The cost of Britain's love of coffee shops


General Finance

We know how it is – you’re on your way to work, minding your own business, when the smell of freshly brewed coffee wafts through the air and right up your nose. It does exactly what it’s supposed to do and tempts you into buying a large skinny caramel macchiato, again!

We Brits have, literally, fallen in love with our morning cup of caffeine. In fact, we consume approximately 70 million cups per day, with two thirds of those being bought from coffee shops.

But, if you knew the true cost of your morning cup, you may think twice about being tempted through the door. We’ve worked out how much money you could spend on coffees each year, compared to how much it costs when you make them yourself.

We’re going to use Costa Coffee as our example, because they have the most coffee shops in the UK, so it’s reasonable to assume a great many people are drinking their particular brand of lovely beverages. And the hot, steamy brew of choice we’re comparing is a standard latte, as this is by far the most popular version of coffee in the UK.

So, the average price of a Costa Coffee medium latte is £2.45. And, according to our research*, 3 in 8 people treat themselves to a coffee once or twice a month. That would work out at £58.80 per year, which is reasonable enough. However, there are a hardcore group of coffee-addicts, who ‘treat’ themselves between 15 and over 20 times per month! Let’s do the calculations again. Those who buy coffee more than 20 times per month, at £2.45 per coffee, are spending over £580 per year.

Is that really value for money or could it be spent on something more economical – like a coffee machine and beans to make your own?

Well, let’s have a look. We found this super little Aerobie Aero-press portable coffee maker, for just £23.98 inc p+p. Or alternatively, this Bodum Travel Press mug costs just £12.99. Both of these will deliver you a freshly brewed coffee, from ground beans, which will definitely be better than anything you get out of a standard machine.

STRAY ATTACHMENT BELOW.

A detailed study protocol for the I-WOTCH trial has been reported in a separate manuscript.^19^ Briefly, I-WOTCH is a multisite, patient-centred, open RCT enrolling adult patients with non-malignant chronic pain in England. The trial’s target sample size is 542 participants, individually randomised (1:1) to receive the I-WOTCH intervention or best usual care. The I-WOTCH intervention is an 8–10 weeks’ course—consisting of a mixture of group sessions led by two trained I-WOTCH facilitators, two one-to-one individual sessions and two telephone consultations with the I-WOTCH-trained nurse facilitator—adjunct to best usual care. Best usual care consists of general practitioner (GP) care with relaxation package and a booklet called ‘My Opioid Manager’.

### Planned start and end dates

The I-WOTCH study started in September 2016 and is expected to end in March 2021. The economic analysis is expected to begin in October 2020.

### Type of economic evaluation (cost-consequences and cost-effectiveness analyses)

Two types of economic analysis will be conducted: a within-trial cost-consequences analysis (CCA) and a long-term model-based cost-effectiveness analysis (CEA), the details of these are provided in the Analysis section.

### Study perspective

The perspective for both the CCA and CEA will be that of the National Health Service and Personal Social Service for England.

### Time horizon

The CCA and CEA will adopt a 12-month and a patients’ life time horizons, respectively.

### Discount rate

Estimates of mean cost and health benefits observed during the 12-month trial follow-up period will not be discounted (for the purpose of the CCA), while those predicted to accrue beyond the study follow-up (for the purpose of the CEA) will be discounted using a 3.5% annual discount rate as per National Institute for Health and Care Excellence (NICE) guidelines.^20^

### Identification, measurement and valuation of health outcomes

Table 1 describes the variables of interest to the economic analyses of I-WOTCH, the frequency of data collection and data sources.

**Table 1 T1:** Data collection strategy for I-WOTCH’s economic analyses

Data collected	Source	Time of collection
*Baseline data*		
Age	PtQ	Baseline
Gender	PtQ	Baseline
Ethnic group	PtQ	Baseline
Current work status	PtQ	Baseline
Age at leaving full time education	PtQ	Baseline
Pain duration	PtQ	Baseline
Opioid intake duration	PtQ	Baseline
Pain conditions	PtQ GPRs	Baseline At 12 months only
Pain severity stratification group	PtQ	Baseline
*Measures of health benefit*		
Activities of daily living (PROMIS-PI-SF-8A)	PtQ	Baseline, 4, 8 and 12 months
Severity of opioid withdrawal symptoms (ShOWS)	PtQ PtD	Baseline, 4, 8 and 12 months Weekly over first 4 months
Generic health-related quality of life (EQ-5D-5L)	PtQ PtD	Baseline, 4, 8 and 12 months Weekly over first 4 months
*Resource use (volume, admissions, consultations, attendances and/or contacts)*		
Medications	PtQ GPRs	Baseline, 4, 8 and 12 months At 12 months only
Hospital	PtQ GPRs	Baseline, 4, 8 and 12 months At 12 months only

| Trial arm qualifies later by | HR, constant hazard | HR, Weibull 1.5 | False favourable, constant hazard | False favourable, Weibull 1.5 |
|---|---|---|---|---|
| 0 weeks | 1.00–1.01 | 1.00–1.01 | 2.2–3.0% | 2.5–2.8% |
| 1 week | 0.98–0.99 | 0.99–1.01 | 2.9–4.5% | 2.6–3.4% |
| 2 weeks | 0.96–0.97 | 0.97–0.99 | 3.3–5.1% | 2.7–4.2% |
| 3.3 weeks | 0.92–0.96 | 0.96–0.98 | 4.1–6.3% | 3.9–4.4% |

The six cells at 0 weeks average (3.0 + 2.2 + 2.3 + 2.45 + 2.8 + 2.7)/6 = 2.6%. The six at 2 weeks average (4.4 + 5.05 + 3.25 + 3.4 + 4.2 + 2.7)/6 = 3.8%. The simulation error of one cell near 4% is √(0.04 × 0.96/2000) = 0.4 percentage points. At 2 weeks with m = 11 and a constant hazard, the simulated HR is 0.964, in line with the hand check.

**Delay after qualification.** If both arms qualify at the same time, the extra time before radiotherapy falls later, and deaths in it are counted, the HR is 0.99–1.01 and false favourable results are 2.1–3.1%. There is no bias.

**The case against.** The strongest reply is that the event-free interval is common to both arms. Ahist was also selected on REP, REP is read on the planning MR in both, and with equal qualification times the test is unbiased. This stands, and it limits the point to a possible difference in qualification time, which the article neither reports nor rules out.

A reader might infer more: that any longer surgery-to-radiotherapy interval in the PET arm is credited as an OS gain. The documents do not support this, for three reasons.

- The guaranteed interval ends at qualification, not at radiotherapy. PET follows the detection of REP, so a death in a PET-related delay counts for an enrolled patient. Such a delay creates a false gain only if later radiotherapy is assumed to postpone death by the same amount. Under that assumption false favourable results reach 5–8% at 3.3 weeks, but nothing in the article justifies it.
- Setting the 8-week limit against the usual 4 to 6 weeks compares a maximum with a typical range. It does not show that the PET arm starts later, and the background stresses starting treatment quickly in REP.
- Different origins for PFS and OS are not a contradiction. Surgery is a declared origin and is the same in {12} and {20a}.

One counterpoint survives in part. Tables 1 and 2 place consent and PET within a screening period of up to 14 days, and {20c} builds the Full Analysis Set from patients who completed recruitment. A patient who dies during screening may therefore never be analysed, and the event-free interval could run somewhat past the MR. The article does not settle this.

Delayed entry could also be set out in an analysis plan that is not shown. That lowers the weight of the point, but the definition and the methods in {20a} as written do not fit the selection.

Now you need some ground coffee. For the purposes of this example, we’ve chosen the Organic, Fairtrade Sumatra, which is a gourmet coffee, from Grumpy Mule coffee at £6.85 inc p+p, for 227 grams. (Bear in mind that you could make the price per cup even cheaper if you bought your beans in larger quantities).

According to the Aero-press instructions, you’ll need about 14gm of coffee to make a cup. That means you’ll get about 16 cups of coffee from one bag, which gives a price per cup of 0.42 pence. If we then multiply that by 20 cups per month, it works out at £8.56 per month, and then multiply that by 12 to total the year, which equals £102.75.

Add on the cost of the coffee maker, and we’re up to £126.73. And finally, let’s add in a few pounds for milk, as latte does have quite a lot, so approximately £48 for organic milk for the whole year and we’re looking at a total cost of £174.00. That’s works out at 0.72 pence, per cup and translates as a saving of over £400 per year compared to buying 20 cups of Costa Coffee a month, and it’s organic and Fairtrade!

Just think of all the things you can buy with the £400 you’d be saving. You could, for example, get yourself a ticket for Glastonbury for £225, plus a one-man, full-festival kit for £60.99 inc p+p and still have over £100 left for spending money. Now which do you think will be the better experience – coffee every morning or Glastonbury?

So, crush that coffee shop obsession and make your own – you’ll save some money in the process!

*OnePoll questioned a nationally representative sample of 2,000 adults aged 18 and over between 19th December and 30th December 2014, of whom 635 were in Scotland. Figures have been extrapolated to fit ONS 2013 population projections of 50,371,000 UK adults.

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